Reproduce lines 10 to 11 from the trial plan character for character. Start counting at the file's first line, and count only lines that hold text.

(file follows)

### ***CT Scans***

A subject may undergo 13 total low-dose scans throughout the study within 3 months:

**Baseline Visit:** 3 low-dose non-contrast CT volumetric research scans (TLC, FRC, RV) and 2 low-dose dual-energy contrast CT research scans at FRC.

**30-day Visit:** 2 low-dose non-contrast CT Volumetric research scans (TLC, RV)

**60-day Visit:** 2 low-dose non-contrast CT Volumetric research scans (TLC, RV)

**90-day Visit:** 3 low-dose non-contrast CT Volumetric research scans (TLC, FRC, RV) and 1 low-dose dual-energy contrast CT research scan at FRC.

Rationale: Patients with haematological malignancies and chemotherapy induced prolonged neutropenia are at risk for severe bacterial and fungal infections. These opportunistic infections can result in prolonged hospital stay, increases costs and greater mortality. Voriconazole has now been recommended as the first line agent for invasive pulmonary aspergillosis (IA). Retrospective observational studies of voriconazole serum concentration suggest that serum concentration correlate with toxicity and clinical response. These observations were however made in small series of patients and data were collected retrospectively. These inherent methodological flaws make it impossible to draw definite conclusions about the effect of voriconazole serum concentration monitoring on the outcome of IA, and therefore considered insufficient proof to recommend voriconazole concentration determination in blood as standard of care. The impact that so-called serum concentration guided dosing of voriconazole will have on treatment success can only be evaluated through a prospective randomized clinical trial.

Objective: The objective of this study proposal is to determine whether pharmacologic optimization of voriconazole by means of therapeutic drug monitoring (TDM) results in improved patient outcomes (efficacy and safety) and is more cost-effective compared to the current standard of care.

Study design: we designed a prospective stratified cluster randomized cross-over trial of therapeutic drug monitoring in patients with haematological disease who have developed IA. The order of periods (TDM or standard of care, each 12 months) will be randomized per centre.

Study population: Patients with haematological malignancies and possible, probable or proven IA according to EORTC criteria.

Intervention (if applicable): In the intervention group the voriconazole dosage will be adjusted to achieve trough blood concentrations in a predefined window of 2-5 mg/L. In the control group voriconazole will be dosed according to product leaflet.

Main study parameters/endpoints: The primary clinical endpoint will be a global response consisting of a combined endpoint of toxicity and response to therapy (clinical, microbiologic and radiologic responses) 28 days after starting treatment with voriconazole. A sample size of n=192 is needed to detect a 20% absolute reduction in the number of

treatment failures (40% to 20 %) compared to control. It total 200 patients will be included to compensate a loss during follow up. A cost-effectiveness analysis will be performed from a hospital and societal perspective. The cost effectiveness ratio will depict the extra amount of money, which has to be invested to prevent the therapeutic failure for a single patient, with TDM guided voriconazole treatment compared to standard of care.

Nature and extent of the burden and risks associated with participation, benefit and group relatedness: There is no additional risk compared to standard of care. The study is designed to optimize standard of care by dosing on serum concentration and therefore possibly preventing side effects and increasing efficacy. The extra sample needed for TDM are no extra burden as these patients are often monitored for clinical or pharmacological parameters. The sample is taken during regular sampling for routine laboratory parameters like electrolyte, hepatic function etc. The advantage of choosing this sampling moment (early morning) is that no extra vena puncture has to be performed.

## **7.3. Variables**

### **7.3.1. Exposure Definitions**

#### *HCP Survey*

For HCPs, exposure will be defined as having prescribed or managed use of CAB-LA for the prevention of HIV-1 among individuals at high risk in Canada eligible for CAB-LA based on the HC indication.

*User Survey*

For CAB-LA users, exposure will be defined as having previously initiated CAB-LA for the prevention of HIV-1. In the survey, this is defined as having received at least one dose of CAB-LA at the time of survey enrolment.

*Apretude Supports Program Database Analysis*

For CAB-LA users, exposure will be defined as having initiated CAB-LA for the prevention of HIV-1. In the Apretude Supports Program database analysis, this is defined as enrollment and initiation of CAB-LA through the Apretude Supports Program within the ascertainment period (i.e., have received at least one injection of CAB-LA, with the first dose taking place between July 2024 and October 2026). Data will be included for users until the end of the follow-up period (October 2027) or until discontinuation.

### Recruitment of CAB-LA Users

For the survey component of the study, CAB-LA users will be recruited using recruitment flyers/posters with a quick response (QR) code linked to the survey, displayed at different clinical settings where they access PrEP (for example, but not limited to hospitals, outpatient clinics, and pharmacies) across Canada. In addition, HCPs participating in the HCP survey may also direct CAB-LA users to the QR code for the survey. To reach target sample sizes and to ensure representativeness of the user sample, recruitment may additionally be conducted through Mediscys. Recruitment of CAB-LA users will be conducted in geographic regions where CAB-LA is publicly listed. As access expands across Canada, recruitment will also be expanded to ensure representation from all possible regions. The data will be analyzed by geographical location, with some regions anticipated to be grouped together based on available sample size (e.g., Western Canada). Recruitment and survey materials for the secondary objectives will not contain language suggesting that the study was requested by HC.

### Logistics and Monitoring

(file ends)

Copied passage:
Study population: Patients with haematological malignancies and possible, probable or proven IA according to EORTC criteria.

Intervention (if applicable): In the intervention group the voriconazole dosage will be adjusted to achieve trough blood concentrations in a predefined window of 2-5 mg/L. In the control group voriconazole will be dosed according to product leaflet.